Friday, 19 September 2014

Axolotl and the Fountain of Youth

Image: John Clare
Ambystoma mexicanum
Botox, facelifts, miraculous anti-ageing cream and hair loss pills, Viagra... These are our weapons of choice in our never-ending battle against the arrow of time and the tragic effects of its inescapable, slow-acting poison.

It's all useless of course. We can fill our days with as much old people yoga and sudoku puzzles as we like, we'll still end up looking like an unmade bed who can't remember why it went to the bedroom.

Not so Axolotls. They watch our efforts and smirk their childlike smirk. They with their silky smooth skin aglow, their sparkling eyes a-twinkle and their vibrant red gills aloft like lusciously hirsute tentacles. Not for them the wrinkling and the crinkling, the aching and the waking up in the middle of the night to use the bathroom. For them, life is a sea of unceasing youth.

Bastards.

Image: John Clare
Axolotls start their life like many other amphibians: as a small punctuation mark surrounded in jelly.

Image: John Clare
The embryonic Axolotl grows and develops eyes, a dorsal fin and six feathery gills.

Image: kori monster
After 2 weeks, the egg hatches and a tiny Axolotl escapes into the world. It's baby steps for our little darling, and even that's not easy since he has no legs and looks just like a tadpole. Still, he's only 1 cm (0.4 in) long at this point and he spends a further two weeks attached to aquatic plants.

Over the next couple of months he grows and grows. He starts to develop front legs and only once they're well under way will the back legs begin to sprout. Soon we have a tadpole with four short, spindly legs. But he's not quite done yet...

The Axolotl just keeps on growing. After about a year or two he reaches a maximum length of 30 cm (a foot). The one thing he doesn't do is metamorphose into an adult salamander. Axolotls retain childish, tadpole features like gills and their dorsal fin for the entirety of their lives. And that can add up to some 10 or 20 years. They even reach sexual maturity and reproduce while still looking like a gigantic baby. Which is something you probably shouldn't think about too much.


Video: Rathergood
Not actually a change in species :P

Axolotls can in fact grow up into proper, adult salamanders if they need to, they just require a better reason than the mere accumulation of years. If the lakes of their native Mexico dry up, Axolotls can finally metamorphose so as to be better equipped to wander the land in search of a new aquatic home. By all accounts, it's an extremely stressful process which most Axolotls would much rather they never go through. And once they become an adult, there's no going back to the joys of larva-hood. It's that darn arrow of time again!

The terrible thing is those Mexican lakes have in fact largely dried up. Or rather they've been drained to prevent flooding and make way for the enormous sprawl of Mexico City.

Image: sharkhats
And yet, despite all that, Axolotls are remarkably easy to keep at home! They can also be bred so that no-one has to take them from those fragile wild populations.

All you need is a large tank or aquarium, about twice as long as the Axolotl, from some place like Swell Reptiles. Add some gravel, and make sure it's too large for a hungry Axolotl to swallow (we're dealing with overgrown children, remember), and a plant pot to hide in. Fill the tank with cool, dechlorinated water and a good filter and you're all set. Axolotls will eat all sorts of easily available meaty foods.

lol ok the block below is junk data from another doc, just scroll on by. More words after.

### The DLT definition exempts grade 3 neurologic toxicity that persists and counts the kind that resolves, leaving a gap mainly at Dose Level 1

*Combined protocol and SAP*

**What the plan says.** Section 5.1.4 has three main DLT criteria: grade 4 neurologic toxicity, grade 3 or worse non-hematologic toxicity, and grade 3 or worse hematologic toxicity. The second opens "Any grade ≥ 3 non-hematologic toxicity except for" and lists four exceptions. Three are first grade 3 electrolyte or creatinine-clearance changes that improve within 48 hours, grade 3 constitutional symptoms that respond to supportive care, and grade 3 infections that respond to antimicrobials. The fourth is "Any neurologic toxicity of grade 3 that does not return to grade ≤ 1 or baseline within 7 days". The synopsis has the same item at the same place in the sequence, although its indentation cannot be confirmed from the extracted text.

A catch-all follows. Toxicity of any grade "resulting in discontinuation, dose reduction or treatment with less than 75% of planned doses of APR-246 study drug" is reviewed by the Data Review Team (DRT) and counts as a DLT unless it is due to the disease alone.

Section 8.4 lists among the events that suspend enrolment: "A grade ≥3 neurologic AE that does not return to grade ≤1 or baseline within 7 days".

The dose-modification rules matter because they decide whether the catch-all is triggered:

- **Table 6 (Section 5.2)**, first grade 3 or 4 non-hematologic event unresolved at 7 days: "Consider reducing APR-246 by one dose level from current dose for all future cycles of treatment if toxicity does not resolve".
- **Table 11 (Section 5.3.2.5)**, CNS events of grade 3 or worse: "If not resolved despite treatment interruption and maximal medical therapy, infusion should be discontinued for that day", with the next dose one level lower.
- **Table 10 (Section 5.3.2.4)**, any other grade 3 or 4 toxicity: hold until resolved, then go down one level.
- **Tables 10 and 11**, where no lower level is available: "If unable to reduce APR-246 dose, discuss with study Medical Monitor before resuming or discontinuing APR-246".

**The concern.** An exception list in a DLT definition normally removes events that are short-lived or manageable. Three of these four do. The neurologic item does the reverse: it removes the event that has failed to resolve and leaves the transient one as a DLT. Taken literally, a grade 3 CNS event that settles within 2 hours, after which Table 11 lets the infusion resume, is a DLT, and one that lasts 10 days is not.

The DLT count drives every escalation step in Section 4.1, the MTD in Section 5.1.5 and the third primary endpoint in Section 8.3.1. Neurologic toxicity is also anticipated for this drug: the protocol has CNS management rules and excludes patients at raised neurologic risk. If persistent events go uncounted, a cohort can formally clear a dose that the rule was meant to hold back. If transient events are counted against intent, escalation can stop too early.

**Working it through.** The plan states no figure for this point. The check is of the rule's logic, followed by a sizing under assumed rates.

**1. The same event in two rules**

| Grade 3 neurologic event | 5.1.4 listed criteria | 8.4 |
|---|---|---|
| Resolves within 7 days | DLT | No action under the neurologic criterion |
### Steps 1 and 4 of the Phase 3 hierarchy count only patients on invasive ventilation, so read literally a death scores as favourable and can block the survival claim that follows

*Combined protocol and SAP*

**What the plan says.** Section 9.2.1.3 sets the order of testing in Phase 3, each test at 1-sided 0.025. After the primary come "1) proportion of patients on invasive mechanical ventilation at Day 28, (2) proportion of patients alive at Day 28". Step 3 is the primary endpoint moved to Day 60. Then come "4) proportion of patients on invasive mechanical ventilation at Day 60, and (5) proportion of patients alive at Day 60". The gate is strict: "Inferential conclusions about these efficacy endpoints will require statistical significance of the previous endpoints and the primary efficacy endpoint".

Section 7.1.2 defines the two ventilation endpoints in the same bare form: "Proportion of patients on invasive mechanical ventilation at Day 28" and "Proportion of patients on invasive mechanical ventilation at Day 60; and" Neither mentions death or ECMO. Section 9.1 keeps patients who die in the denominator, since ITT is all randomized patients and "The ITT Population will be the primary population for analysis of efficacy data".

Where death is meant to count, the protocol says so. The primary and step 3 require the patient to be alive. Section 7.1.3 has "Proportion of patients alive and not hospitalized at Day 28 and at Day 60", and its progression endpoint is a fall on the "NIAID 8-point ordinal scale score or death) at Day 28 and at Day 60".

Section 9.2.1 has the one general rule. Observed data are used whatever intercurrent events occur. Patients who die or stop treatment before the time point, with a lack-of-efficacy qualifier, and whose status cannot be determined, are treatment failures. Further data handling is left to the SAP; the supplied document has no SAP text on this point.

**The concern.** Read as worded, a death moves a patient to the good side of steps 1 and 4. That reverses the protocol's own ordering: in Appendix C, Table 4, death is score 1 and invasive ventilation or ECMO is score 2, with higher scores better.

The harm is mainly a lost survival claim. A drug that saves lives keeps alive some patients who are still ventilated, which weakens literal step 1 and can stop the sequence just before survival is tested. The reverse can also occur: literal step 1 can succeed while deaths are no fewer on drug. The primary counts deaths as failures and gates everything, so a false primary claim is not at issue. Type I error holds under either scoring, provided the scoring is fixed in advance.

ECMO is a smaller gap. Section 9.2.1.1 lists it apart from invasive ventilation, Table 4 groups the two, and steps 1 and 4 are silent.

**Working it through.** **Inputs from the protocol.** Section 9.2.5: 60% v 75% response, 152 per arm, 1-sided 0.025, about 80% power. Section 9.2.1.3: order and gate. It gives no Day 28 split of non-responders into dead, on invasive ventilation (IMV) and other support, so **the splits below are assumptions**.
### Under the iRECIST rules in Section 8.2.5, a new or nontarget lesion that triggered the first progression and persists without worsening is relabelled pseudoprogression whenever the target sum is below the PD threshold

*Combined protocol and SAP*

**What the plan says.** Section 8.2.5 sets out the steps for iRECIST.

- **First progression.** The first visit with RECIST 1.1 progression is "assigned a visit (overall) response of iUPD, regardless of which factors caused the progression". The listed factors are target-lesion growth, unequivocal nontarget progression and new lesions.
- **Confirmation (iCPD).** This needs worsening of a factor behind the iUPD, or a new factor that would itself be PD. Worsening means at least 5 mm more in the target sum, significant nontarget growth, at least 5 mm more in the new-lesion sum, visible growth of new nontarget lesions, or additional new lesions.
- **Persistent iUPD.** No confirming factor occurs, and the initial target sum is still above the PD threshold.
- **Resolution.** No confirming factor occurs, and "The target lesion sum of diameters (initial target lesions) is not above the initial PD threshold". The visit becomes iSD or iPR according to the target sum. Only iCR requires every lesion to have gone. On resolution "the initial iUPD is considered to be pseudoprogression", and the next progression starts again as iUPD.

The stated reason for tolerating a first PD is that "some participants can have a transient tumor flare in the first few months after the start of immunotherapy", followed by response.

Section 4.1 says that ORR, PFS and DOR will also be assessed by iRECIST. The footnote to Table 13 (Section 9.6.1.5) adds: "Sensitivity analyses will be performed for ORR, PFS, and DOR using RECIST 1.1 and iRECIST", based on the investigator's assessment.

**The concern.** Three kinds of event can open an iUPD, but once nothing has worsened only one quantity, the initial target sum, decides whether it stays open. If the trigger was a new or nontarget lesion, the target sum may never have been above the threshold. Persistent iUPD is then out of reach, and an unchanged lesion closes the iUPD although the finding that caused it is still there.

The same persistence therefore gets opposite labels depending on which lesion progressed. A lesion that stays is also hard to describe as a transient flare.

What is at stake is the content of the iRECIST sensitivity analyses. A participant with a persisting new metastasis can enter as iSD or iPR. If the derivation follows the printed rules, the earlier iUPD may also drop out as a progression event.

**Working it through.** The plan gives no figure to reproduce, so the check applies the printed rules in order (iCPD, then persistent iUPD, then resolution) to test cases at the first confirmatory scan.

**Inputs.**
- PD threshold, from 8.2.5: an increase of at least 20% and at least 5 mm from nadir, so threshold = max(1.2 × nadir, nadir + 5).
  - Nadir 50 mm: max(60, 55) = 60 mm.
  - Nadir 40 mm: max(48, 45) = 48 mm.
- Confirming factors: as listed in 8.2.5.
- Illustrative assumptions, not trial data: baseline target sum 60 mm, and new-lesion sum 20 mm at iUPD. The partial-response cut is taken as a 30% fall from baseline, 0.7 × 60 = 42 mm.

Image: MaffersToys
For an extra-special treat you could show them your carefully worked out beauty routine. They'll laugh like only a child can laugh!

Wednesday, 17 September 2014

Acoela

Image: Samuel Chow
How to live with almost no body at all!

Sunday, 14 September 2014

Venom in Furs

Image: David Haring / Duke Lemur Center
Venom: a fang's best friend. If you want to ruin someone's day, it's hard to beat the one-two punch of a piercing tooth and a high-quality toxin. We got toxins for instant death, toxins for festering wounds, toxins for paralysis and many more! Whether you want to swiftly despatch your enemy with a minimum of fuss or simply leave him helpless while you explain your villainous plans and the deep-seated psychological issues that led up to them, there's always a toxin to suit your needs.

For the rest of us, it seems the best we can do is be scared of the guy with venomous fangs and run away as fast as we can. Some people are REALLY good at that. Maybe even too good. It's called arachnophobia and ophidiophobia. Probably if you're sweating and shivering at the sight of a photograph of a spider or snake, you're too good at being scared.

But not all venomous animals have too many legs or no legs at all. There are venomous mammals out there. Soft, fluffy mammals with big, brown eyes. Actually they almost all have tiny eyes but even if they have difficulty seeing us, we can still see them. So let's do that!

Saturday, 13 September 2014

Picasso Sponge 14


This Picasso Sponge depicts 10,000 moles of Mole Kingdom working to construct the Mole King's greatest monument: Mole Mountain

.....

Friday, 12 September 2014

Boring Sponge

Image: Sean Nash
It's a BORING SPONGE!!!

Are you stifling a yawn? Because you wouldn't if the boring sponge was digging and delving into your flesh.

Wednesday, 10 September 2014

Asian Vine Snake

Image: Bernard DUPONT
It's Tarzan's worst nightmare! It looks like a long, green vine, just perfect for the swinging, but it's actually a long, green, venomous SNAKE!

No wonder the poor guy's always screaming and crying.
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